Diabetes is considered one of the most common leading causes of disease, disability and death worldwide. According to estimates of the International Diabetes Federation (IDF) affects approximately 537 million people worldwide.
What exactly is diabetes and what causes it? Is diabetes hereditary? Of the different types of diabetes that exist, which diabetes is hereditary? Let's start by the beginning.
What is diabetes?
Diabetes is a chronic disease that affects the way the body regulates the level of sugar (glucose) in the blood. Glucose is an important source of energy for the body, and its proper level is crucial for the normal functioning of tissues and organs.
Diabetes occurs when the body doesn't make enough insulin (a hormone produced by the pancreas) or when it can't use it effectively. Insulin is necessary for glucose to enter into the cells and be used as energy. When there is a lack of insulin or its action is inadequate, glucose builds up in the blood, leading to elevated blood sugar levels, known as hyperglycemia.
Diabetes can have long-term complications if it is not properly controlled. These can include heart disease, stroke, kidney problems, nerve damage, eye problems, and foot problems. Diabetes management involves maintaining adequate blood sugar through a combination of medications, healthy eating, physical activity, and regular monitoring of glucose levels.
Types of diabetes
Depending on cause and pathophysiological mechanisms that characterize diabetes can be classified into different types. In this section you can learn about the most important characteristics of each of them. If you would like to learn more about how glucose is regulated in metabolic terms, you can do so in our article "types of diabetes".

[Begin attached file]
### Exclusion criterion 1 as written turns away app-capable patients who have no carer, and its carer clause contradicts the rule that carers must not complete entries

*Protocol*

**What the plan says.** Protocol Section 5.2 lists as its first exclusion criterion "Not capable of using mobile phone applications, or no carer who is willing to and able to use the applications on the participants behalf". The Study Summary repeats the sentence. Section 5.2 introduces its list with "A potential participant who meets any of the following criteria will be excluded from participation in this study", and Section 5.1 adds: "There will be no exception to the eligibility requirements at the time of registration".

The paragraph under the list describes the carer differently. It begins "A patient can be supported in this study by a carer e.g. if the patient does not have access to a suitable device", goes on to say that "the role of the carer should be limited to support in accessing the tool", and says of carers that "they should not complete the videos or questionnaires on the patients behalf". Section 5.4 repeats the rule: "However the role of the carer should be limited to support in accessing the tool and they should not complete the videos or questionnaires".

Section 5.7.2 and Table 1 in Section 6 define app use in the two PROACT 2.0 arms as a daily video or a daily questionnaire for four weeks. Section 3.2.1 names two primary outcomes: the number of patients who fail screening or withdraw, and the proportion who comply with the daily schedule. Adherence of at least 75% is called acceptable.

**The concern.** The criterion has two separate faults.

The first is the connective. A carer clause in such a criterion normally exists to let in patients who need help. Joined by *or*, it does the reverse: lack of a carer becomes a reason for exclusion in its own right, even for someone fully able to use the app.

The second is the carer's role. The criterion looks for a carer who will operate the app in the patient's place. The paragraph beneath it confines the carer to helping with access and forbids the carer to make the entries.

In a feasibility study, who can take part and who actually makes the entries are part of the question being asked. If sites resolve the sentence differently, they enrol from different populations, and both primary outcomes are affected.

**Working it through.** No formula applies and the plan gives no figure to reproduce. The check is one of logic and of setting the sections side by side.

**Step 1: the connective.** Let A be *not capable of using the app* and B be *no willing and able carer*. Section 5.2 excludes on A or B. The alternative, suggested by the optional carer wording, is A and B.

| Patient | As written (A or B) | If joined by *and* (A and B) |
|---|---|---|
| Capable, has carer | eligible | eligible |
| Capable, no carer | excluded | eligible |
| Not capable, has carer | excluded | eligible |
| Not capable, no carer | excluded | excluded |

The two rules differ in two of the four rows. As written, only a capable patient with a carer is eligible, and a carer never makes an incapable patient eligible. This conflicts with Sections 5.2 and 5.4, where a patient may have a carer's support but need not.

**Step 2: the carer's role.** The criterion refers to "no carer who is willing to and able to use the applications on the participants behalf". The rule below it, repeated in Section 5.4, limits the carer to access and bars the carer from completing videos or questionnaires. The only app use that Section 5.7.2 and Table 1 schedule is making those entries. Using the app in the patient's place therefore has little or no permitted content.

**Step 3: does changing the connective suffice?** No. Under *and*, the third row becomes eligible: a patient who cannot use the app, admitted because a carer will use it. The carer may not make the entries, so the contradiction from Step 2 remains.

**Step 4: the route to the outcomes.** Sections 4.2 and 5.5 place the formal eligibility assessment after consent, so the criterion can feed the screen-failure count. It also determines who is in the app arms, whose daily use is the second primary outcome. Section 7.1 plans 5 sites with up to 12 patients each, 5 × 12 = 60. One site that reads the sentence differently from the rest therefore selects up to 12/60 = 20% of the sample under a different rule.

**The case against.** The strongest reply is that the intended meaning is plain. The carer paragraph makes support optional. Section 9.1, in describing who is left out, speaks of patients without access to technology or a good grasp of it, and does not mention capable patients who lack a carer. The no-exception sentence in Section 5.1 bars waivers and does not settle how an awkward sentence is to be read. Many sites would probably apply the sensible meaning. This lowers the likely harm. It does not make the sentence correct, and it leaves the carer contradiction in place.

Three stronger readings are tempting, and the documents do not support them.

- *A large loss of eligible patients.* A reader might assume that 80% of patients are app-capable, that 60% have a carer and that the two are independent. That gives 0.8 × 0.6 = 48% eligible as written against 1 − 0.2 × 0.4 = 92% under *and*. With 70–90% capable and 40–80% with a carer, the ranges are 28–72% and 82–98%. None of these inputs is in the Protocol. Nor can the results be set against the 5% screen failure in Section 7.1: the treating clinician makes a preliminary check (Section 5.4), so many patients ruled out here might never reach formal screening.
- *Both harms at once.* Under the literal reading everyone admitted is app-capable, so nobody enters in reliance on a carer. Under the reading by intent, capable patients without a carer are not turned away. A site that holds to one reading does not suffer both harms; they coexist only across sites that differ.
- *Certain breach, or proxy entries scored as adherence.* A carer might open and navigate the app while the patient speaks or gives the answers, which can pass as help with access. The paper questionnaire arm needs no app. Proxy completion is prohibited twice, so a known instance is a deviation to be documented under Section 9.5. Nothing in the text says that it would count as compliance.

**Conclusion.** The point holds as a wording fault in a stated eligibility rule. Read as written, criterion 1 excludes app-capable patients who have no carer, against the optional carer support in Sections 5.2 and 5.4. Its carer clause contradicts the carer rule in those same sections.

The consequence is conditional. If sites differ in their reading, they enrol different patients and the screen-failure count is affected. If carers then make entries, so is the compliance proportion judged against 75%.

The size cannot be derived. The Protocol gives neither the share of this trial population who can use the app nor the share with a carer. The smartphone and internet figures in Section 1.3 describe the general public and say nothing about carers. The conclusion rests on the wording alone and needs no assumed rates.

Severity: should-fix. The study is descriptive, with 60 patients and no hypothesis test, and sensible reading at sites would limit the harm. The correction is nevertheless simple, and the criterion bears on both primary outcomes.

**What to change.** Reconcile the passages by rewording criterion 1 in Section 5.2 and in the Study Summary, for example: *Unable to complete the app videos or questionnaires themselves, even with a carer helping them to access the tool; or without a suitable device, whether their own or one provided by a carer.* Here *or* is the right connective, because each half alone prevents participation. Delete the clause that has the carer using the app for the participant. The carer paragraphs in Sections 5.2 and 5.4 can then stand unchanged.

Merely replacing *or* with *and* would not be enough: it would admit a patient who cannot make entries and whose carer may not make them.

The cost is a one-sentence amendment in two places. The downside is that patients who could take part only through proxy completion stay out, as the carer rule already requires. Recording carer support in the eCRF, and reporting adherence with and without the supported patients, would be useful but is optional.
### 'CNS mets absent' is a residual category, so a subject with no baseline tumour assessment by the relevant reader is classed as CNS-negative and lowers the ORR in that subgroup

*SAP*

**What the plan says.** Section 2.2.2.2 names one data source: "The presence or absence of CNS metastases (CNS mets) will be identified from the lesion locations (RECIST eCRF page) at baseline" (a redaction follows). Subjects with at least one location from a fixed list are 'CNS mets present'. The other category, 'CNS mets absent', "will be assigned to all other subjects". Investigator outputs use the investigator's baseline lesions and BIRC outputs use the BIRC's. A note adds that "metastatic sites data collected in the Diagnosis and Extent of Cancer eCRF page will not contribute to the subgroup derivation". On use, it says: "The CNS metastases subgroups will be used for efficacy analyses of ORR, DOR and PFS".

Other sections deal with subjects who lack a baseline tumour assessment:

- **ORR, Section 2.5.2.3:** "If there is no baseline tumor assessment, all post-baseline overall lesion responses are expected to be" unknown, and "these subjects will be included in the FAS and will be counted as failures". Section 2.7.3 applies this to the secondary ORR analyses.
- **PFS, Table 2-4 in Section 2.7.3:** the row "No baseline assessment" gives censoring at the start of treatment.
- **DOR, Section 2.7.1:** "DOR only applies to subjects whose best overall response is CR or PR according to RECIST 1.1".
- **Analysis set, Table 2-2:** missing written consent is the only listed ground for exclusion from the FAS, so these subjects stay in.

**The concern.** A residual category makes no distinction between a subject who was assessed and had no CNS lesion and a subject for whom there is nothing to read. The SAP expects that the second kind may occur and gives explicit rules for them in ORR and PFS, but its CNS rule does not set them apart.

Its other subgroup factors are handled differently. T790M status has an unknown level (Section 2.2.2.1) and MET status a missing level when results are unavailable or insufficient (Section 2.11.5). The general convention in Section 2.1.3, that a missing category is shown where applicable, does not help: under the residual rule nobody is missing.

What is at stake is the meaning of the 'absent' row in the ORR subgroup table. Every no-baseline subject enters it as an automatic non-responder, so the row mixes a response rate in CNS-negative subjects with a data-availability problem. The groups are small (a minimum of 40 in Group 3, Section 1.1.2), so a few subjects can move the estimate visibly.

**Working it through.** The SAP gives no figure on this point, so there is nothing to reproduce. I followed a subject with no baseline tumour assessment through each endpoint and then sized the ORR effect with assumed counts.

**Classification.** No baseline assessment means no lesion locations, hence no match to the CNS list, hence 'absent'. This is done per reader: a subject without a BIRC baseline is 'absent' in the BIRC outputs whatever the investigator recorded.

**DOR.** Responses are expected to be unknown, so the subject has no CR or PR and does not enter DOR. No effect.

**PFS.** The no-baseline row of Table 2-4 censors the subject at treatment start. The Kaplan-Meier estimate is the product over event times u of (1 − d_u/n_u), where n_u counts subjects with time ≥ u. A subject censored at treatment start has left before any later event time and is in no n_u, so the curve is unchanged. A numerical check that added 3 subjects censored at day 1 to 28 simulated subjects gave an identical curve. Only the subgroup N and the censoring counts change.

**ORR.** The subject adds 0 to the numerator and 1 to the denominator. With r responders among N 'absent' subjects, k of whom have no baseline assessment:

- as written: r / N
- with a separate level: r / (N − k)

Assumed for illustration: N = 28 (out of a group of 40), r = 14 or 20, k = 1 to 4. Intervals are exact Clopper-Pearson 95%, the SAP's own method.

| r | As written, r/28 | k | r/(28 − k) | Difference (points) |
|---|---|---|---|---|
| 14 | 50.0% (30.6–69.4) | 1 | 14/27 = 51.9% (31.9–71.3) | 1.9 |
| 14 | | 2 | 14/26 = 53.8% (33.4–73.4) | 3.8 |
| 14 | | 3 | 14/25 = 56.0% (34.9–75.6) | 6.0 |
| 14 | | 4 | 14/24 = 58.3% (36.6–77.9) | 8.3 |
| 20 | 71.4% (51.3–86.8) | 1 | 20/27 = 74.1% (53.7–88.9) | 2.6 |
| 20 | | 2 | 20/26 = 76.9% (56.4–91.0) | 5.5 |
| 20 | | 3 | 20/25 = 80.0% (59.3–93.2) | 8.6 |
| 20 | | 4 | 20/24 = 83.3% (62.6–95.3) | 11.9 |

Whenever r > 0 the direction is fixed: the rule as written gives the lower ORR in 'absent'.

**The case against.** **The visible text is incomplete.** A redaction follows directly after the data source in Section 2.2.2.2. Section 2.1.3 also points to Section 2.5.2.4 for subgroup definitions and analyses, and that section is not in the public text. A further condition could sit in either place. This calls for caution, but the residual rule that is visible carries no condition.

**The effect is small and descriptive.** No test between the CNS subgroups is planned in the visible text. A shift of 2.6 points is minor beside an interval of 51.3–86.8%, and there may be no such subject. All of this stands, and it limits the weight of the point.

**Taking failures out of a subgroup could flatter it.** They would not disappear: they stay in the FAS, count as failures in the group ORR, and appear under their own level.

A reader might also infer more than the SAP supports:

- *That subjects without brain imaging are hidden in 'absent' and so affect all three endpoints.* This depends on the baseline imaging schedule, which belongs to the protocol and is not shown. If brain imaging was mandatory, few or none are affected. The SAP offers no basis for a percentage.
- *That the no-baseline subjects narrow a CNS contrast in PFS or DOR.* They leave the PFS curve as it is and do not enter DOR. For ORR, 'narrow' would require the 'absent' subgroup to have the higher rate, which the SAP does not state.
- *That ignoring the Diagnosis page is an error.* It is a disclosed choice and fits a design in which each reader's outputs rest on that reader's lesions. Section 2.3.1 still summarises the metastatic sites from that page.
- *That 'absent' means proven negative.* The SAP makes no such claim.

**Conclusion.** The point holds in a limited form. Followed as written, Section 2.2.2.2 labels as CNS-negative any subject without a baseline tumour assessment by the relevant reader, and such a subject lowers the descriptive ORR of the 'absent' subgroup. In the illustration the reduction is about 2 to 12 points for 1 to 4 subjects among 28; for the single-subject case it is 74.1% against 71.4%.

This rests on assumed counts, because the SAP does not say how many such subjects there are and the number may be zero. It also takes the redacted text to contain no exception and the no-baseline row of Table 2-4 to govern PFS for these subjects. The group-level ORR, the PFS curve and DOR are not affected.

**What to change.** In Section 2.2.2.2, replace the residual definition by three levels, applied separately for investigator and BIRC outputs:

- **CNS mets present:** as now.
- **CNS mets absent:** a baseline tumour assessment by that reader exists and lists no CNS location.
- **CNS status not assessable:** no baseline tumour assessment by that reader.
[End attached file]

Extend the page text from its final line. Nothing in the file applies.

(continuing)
Type 1 diabetes
In this type of diabetes, the body's immune system attacks and destroys insulin-producing cells in the pancreas (autoimmune disease). As a result, the body produces little or no insulin. Type 1 diabetes is usually diagnosed in childhood or adolescence, and people with this disease require daily insulin injections to survive.
Type 2 diabetes
It is the most common type of diabetes. In type 2 diabetes, the body does not produce enough insulin or does not use it efficiently. It is often associated with overweight, obesity, and lack of physical activity. It has been shown that a good diet and a healthy lifestyle can control this pathology. However, sometimes oral medications or insulin injections have to be used.
It occurs during pregnancy and usually goes away after the birth of the baby. However, women who have had gestational diabetes have a higher risk of developing type 2 diabetes in the future.
Which diabetes is hereditary?
The three types of diabetes mentioned above have a genetic predisposition (heritability), which means that there is a hereditary influence on the development of the disease. Within the different types of diabetes, type 2 diabetes has a higher percentage of heritability (40-70%), followed by type 1 diabetes (50%). In third place, gestational diabetes is placed although there is no clearly established percentage.
However, it is important to note that genetics is not the only factor that determines whether or not a person will develop diabetes.
In the case of type 1 diabetes, there is a genetic predisposition, but interaction with environmental triggers is also required for the disease to develop such as infection from some viruses that triggers the autoimmune response.
When we talk about type 2 diabetes, there is also a genetic influence, but the development of the disease is strongly related to environmental factors such as diet and lifestyle.
Discover with ADNTRO your genetic predisposition to type 1 and type 2 diabetes. It's very simple!